Keith Baker has also jumped on the doublethink bandwagon in providing two totally opposite interpretations of the same program results. The El Paso program was labeled “bilingual immersion” by the district and involved a “native language cognitive development” component of 90 minutes a day at grade 1, gradually reducing to 60 minutes a day by grade 3 and 30 minutes a day by grade 4. In 1992, Baker correctly critiqued Porter’s mis-interpretation of this program as being an all-English program:

    What Porter describes as an all-English immersion program in El Paso is, in fact, a Spanish-English dual immersion program. The El Paso study supports the claims of bilingual education advocates that most bilingual education programs do not use enough of the native language. It does not support Porter's claims that they should use less. [4]

Yet, six years later Baker’s interpretation of this program has changed radically with no explanation of the change for the reader.

    El Paso created an SEI [structured English immersion] program in which Spanish instruction was reduced to 30 minutes a day. The district followed students from this program and from the state-mandated bilingual education program for 12 years. The SEI students scored significantly higher on all tests for 11 straight years. In the 12th year, the SEI students still scored higher, but their advantage was no longer statistically significant, suggesting that, after a decade or so, the harm that bilingual education programs do to learning English is more or less wiped out by continued exposure to English outside the classroom. [5]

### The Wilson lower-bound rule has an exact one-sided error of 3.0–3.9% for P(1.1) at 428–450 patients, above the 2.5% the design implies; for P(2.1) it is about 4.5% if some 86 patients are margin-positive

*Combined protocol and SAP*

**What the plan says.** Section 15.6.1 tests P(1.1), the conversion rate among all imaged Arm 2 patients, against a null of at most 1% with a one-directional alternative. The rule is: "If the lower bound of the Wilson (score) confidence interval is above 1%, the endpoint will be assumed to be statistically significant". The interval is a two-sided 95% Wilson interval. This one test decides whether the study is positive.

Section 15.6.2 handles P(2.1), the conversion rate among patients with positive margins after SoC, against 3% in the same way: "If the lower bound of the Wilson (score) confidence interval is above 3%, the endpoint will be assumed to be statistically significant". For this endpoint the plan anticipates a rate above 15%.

It is clearly an extreme example of doublethink to be able to describe in 1992 a program as “a Spanish-English dual immersion program” whose positive results support the “claims of bilingual education advocates that most bilingual education programs do not use enough of the native language” and six years later to describe exactly the same program as a “structured English immersion” program whose positive results illustrate “the harm that bilingual education programs do to learning English.”

Charles Glenn’s major concern with bilingual education has been his perception that such programs segregate bilingual students from the mainstream, potentially contributing to their long-term marginalization in school and society. He fails to acknowledge, however, that segregation in schools is primarily a function of housing and neighborhood concentrations of particular ethnic groups and will exist regardless of the language of instruction. Despite his expressed opposition to bilingual education (as illustrated for example in his support for Proposition 227), Glenn (like Porter) has been an articulate supporter of two-way bilingual programs for language minority (and majority) students. He notes, for example:

    The best setting for educating linguistic minority pupils – and one of the best for educating any pupils – is a school in which two languages are used without apology and where becoming proficient in both is considered a significant intellectual and cultural achievement. [6]